The groundswell of citizen resistance to stop I-26 is waiting to be tapped. Potential protesters include anyone interested in clean air and safe streets, and artists who’ll be choked out of downtown as rents rise with the development tides. But even more exciting is the slumbering giant of West Asheville. It’s those residents’ homes, businesses and peace of mind that will be bulldozed if the eight lanes of the I-26 connector plow through. Four groups are already trying to control I-26 and would love to stop the atrocity if they thought it politically possible (see list below).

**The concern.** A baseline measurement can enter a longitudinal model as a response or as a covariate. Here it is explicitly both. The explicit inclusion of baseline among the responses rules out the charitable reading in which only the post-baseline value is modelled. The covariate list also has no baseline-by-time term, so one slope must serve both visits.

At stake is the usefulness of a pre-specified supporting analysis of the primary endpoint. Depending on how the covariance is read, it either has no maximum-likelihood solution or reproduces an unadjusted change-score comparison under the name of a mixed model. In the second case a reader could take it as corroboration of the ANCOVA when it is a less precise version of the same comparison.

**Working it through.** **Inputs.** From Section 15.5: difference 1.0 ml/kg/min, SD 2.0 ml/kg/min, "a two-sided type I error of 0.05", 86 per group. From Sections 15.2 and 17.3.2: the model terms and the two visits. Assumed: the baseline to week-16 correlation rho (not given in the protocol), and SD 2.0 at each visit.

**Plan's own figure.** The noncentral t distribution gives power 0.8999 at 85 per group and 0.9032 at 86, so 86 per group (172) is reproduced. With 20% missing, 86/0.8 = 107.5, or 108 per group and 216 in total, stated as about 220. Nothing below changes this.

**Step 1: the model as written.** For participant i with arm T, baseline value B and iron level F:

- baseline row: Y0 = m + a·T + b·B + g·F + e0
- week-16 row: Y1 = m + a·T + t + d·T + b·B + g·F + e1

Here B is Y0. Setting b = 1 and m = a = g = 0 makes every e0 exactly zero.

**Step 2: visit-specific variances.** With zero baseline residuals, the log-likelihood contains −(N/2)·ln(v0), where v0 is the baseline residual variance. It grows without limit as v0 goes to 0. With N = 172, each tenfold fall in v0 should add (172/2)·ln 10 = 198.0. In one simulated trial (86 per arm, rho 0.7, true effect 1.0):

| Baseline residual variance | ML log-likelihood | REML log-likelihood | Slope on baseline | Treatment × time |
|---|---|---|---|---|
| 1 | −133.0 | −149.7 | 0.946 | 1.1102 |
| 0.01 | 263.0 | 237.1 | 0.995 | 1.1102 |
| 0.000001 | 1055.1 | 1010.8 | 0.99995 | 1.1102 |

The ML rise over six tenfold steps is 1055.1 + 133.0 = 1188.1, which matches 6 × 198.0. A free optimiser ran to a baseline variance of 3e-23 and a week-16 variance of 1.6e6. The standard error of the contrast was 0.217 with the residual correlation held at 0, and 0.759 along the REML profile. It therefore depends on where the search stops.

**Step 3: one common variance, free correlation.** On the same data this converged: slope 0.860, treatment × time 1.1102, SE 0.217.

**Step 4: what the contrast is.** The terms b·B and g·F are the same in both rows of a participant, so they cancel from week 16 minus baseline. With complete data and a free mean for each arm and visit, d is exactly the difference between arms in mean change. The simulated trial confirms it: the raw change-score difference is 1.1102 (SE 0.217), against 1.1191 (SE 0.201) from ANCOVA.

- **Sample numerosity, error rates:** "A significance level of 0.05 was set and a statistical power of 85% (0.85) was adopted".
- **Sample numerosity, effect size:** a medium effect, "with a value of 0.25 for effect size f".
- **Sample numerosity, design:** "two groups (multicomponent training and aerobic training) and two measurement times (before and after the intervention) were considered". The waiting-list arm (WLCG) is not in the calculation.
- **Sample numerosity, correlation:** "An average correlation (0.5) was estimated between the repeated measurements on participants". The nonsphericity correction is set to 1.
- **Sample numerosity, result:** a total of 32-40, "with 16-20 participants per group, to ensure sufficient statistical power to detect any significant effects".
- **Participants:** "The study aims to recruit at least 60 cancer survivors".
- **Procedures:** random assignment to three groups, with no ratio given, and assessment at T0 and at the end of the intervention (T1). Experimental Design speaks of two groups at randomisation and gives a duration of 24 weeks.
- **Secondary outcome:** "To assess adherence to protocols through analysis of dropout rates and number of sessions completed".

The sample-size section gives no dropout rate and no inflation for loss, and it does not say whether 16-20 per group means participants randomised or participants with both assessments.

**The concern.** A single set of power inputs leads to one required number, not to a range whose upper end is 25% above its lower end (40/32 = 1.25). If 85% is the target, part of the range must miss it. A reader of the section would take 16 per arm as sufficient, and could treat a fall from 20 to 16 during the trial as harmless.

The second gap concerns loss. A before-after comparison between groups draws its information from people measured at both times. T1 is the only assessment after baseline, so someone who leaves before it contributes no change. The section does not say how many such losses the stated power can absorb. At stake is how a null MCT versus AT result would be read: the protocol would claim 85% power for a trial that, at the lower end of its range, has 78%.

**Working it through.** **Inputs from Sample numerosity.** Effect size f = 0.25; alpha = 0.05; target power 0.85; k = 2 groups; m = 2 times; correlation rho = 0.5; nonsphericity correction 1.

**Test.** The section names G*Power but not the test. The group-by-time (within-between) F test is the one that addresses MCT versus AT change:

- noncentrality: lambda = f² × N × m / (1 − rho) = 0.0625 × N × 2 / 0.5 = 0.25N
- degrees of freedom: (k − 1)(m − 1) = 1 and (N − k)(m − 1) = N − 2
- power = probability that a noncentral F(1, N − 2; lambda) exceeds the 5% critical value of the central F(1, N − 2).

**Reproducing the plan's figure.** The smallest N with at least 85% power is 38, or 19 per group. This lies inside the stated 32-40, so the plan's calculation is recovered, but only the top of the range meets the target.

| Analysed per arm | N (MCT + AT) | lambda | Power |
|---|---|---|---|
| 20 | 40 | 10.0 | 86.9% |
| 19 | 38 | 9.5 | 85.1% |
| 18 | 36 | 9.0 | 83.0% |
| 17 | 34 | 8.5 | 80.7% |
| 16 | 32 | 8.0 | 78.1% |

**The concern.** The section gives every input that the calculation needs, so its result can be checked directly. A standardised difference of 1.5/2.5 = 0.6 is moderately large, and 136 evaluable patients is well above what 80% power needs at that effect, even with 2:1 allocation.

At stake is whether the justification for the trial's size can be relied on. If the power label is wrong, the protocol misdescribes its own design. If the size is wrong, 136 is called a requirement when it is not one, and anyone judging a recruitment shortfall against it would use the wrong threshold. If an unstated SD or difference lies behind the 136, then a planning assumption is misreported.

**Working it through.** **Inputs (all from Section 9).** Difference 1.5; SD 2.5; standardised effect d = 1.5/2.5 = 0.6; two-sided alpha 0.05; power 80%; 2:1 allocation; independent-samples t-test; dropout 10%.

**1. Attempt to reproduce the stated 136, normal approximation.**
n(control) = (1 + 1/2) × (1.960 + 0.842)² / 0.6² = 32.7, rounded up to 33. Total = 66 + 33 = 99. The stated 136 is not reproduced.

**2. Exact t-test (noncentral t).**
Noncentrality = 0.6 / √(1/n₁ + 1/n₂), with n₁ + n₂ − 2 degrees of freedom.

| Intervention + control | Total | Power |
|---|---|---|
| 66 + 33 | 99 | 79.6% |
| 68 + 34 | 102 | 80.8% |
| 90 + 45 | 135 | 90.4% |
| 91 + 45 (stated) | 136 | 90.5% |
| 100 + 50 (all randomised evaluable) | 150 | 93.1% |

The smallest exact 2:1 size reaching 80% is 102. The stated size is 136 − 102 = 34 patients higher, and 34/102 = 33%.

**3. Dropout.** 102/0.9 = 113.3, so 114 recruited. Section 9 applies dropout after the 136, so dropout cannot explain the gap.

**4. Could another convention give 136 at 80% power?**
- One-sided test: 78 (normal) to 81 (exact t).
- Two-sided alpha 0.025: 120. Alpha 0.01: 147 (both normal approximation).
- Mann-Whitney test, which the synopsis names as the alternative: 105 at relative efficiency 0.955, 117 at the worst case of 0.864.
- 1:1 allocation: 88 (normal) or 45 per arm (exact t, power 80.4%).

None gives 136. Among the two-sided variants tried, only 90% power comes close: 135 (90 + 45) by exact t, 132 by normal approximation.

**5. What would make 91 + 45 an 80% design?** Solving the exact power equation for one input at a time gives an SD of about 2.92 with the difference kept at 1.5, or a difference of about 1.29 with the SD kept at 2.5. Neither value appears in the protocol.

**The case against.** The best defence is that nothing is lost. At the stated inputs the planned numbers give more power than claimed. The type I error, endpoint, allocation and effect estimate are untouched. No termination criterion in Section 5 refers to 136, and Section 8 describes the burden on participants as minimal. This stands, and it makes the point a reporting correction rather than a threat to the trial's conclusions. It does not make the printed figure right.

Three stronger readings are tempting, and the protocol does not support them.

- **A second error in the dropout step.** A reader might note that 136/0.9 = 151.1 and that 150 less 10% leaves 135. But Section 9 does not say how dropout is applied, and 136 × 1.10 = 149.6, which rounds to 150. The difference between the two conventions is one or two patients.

Manicuring the hand
And so taming the I-26 connector and the massive development it brings along with it becomes the first goal, if Asheville is to make its own decisions rather than submit to the whims of some theoretical hand. Once that’s accomplished, toll booths that charge prohibitive rates at all major entrances to Asheville would prevent our air from becoming dirtier. Long-term commuters will also pay at the booths, but less, and with the option of cheap rapid transit. Money from these booths could be used to construct nonpolluting north/south and east/west trains. If the beauty and culture of Asheville must be assaulted by uncontrolled population growth, at least vehicles will not turn our grace into a dirty frenzy.
The next step is to decide, democratically, just how many people we want to live in Asheville. Why not? No one says we have to become another Charlotte or Atlanta. Don’t we have enough metropolises?